Back in 2017, Apple admitted that it purposely slowed down some iPhones as their batteries were aging. Dozens of class-action-lawsuits were immediately filed against one of the most profitable publicly-traded companies in the world. Now, more than two years later, Apple has tentatively agreed to a $500 million settlement that would resolve those pending lawsuits and provide a small compensation to the affected parties. If you purchased an iPhone in 2015 through 2017, you might be getting a check soon.
Named class-action lawsuit iPhone users are likely to get compensation of up to $3,500 each, and the rest of iPhone users who wish to submit a claim might be eligible to get a settlement estimated at around $25. ARS Technica reported that that amount could “increase or decrease depending on the amount of any Attorneys’ Fees and Expenses, Named Plaintiff Service Awards, notice expenses, and the aggregate value of Approved Claims.” Only US residents are allowed to participate in the class-action lawsuit.
To be eligible, the US-based iPhone users must have used the affected versions of iOS before December 21, 2017, on the iPhone 6, 6 Plus, 6S, 6S Plus, 7, 7 Plus, or SE. At this point, iPhone users who have been affected by the intentional iPhone throttling do not have to do anything as the settlement is still waiting on final court approval. Once the final court approval is granted, the settlement administrator will use the information provided by the Cupertino-based tech giant and will be emailing you instructions on how to claim your share of the settlement money.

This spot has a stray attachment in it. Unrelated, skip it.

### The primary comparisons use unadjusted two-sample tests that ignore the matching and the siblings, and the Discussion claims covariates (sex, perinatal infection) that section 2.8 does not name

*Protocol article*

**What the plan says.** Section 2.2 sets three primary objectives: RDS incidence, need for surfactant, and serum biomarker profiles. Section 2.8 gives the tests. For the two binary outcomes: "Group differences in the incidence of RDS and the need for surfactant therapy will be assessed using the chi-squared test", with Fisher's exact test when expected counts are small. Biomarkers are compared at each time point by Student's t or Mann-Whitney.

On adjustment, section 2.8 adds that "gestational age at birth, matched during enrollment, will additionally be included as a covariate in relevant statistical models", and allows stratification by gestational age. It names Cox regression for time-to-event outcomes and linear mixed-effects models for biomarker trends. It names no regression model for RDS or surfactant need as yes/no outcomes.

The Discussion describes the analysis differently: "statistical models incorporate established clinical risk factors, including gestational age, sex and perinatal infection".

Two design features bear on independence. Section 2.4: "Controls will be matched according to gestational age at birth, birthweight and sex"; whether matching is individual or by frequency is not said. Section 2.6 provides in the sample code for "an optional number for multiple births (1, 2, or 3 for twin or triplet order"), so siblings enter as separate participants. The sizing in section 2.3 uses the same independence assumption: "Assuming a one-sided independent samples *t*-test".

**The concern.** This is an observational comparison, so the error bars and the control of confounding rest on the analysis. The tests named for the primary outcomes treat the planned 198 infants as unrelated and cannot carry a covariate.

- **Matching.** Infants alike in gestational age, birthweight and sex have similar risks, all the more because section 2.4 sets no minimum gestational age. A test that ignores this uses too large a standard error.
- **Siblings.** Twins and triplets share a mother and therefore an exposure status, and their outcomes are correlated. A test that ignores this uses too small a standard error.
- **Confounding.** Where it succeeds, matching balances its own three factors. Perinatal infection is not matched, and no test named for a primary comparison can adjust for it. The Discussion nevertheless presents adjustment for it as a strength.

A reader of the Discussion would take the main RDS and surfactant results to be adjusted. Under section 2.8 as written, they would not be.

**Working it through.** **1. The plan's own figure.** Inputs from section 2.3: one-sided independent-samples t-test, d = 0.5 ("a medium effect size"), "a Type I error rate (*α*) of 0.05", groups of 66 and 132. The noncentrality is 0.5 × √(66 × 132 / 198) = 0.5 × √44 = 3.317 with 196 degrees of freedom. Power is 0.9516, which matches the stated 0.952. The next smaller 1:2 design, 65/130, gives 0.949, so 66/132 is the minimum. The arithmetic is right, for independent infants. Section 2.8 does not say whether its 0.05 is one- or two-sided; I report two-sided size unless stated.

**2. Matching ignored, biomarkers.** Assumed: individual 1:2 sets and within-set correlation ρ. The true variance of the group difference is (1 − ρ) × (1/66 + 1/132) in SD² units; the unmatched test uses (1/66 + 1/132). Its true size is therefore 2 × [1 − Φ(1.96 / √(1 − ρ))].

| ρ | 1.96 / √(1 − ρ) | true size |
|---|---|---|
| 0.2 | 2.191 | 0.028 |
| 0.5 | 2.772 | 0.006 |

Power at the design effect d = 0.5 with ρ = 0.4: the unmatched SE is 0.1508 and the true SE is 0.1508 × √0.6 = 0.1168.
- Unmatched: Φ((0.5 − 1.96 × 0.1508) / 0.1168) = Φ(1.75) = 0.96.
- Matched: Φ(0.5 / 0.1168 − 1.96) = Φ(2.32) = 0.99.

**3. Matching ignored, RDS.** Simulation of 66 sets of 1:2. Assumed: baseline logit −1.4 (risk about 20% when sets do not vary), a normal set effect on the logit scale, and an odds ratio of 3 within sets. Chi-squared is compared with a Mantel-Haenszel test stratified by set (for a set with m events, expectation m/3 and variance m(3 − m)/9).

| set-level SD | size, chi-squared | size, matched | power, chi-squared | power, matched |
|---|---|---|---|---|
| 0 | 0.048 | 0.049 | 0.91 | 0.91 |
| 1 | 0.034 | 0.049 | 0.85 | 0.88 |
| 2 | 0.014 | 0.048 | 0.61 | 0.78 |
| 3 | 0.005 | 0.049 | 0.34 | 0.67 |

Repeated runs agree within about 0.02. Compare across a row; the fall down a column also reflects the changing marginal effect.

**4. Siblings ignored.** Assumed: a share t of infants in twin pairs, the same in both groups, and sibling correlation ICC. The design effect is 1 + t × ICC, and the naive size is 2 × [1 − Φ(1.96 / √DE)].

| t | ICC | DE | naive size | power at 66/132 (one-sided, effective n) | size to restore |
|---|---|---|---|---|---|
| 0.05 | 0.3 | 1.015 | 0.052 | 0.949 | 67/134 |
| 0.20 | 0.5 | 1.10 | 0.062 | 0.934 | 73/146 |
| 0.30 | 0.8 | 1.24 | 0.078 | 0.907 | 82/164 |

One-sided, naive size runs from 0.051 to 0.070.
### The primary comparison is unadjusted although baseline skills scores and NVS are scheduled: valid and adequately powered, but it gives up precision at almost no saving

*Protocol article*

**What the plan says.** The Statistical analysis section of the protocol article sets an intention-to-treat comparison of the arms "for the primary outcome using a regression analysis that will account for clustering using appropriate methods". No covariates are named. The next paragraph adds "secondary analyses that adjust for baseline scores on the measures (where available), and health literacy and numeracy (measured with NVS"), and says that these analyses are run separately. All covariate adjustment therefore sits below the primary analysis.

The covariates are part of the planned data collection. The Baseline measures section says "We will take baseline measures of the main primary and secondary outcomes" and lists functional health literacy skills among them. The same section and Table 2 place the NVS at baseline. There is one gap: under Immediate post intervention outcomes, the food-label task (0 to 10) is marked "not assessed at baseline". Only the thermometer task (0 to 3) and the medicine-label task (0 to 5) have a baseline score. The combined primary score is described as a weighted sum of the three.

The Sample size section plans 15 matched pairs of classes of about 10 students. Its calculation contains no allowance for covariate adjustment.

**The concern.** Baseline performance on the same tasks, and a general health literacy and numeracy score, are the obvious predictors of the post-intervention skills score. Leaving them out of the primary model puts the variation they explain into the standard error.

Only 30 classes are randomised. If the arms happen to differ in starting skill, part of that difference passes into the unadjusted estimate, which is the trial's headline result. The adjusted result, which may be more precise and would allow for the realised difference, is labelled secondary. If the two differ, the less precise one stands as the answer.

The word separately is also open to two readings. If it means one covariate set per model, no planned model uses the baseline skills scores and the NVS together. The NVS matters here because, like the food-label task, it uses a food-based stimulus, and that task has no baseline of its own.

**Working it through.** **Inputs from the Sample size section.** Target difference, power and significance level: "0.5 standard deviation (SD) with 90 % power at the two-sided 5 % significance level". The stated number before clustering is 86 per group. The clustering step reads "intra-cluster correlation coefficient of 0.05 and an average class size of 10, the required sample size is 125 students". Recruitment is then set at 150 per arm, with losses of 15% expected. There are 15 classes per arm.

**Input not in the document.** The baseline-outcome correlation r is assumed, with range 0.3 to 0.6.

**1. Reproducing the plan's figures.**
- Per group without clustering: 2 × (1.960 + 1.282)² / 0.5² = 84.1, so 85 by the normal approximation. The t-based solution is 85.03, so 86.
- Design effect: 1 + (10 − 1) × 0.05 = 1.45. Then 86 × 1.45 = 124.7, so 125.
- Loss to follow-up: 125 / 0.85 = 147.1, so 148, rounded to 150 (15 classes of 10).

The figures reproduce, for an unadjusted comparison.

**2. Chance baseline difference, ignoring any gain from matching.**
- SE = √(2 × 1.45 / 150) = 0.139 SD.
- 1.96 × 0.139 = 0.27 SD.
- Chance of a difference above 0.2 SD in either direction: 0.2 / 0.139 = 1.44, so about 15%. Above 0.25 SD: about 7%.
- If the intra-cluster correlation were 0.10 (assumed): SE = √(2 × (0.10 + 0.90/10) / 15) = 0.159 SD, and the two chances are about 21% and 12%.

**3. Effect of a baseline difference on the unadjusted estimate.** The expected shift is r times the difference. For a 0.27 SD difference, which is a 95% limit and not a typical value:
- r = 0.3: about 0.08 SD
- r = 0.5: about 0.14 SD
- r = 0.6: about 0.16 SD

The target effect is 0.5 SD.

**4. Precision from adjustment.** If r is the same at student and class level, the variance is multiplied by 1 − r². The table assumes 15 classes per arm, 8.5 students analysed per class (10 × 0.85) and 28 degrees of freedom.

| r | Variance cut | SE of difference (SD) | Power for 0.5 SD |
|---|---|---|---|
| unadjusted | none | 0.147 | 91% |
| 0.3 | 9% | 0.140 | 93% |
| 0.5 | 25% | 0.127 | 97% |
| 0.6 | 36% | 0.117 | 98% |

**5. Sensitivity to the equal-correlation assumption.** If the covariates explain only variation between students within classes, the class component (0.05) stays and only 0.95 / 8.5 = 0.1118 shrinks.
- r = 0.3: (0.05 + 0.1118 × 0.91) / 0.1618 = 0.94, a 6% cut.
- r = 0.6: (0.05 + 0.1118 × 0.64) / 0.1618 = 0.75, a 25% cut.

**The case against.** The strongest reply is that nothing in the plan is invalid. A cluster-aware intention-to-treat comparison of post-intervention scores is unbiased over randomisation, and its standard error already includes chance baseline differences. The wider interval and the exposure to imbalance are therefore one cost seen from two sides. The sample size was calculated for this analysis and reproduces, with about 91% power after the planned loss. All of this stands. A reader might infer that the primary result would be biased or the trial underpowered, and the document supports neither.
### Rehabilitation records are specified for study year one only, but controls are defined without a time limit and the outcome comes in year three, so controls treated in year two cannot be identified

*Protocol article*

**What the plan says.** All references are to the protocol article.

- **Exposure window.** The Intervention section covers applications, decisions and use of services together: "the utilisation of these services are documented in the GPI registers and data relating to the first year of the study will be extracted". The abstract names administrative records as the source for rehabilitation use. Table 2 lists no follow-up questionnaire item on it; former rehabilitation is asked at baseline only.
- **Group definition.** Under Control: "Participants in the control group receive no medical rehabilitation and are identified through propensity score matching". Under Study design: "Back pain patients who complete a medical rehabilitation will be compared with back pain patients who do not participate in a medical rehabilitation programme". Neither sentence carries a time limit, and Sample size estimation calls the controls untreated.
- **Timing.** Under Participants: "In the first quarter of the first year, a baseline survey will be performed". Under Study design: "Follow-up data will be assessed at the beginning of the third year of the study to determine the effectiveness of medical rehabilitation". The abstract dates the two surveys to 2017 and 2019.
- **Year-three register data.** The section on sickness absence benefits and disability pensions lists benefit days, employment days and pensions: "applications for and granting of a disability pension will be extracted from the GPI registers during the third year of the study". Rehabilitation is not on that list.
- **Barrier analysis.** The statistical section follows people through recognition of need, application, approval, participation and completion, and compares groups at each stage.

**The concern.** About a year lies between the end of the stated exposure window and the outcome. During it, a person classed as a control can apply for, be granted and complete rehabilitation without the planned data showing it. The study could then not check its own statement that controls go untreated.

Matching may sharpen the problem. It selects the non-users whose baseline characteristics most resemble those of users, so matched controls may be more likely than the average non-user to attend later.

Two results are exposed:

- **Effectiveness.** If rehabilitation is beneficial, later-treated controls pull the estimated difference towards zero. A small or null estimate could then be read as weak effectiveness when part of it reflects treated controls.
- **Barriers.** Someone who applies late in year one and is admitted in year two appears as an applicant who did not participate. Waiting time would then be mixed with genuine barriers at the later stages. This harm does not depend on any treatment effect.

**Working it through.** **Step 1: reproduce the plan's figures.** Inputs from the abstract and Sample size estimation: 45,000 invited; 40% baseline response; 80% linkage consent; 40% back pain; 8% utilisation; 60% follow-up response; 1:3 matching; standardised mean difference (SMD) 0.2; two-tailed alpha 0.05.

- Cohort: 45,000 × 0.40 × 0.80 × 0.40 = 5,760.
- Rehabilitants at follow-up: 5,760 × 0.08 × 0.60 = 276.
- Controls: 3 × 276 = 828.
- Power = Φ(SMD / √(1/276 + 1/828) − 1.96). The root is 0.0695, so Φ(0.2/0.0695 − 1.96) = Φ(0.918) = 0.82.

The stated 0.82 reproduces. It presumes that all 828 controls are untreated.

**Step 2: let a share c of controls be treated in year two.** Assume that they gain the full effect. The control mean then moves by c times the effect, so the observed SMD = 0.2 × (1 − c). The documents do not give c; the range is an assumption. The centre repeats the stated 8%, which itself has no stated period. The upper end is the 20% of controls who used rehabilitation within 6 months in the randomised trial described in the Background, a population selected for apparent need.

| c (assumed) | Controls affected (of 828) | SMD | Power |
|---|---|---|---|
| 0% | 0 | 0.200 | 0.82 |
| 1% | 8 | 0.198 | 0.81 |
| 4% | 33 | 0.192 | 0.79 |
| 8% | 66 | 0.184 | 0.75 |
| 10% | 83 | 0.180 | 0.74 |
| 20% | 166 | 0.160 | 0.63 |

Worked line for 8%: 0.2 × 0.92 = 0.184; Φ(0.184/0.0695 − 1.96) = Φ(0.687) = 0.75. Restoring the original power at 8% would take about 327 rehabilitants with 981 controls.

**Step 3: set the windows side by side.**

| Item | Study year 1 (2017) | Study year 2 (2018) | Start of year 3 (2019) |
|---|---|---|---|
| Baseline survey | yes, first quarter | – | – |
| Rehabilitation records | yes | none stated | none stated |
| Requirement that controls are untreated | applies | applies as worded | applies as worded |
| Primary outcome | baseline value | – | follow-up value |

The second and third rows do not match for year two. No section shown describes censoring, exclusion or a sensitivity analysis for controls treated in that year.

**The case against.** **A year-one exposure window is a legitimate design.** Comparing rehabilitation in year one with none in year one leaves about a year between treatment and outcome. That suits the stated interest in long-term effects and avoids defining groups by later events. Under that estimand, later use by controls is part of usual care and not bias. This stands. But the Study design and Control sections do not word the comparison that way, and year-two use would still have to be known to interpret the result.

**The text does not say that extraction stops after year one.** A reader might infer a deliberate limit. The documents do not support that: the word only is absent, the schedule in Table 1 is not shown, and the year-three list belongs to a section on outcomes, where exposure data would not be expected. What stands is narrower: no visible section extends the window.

Even though Apple agreed to the settlement, they never really admitted any wrongdoing. According to the tech giant, the updates that slowed down iPhone’s performance were rolled out so the company can prevent iPhones from unexpected shutdowns caused by the old battery’s inability to perform on peak levels. In essence, Apple claimed their goal was not to encourage iPhone users to buy the latest device by slowing down their old ones, but to protect the electronic components of the iPhones.
Apple is getting slaps on the wrist in other countries too – the Northern California-based company just agreed to pay a $27 million fine in France. The penalties in Europe and the settlement here in the USA total roughly 1 percent of the company’s last year’s net income of $55.3 billion.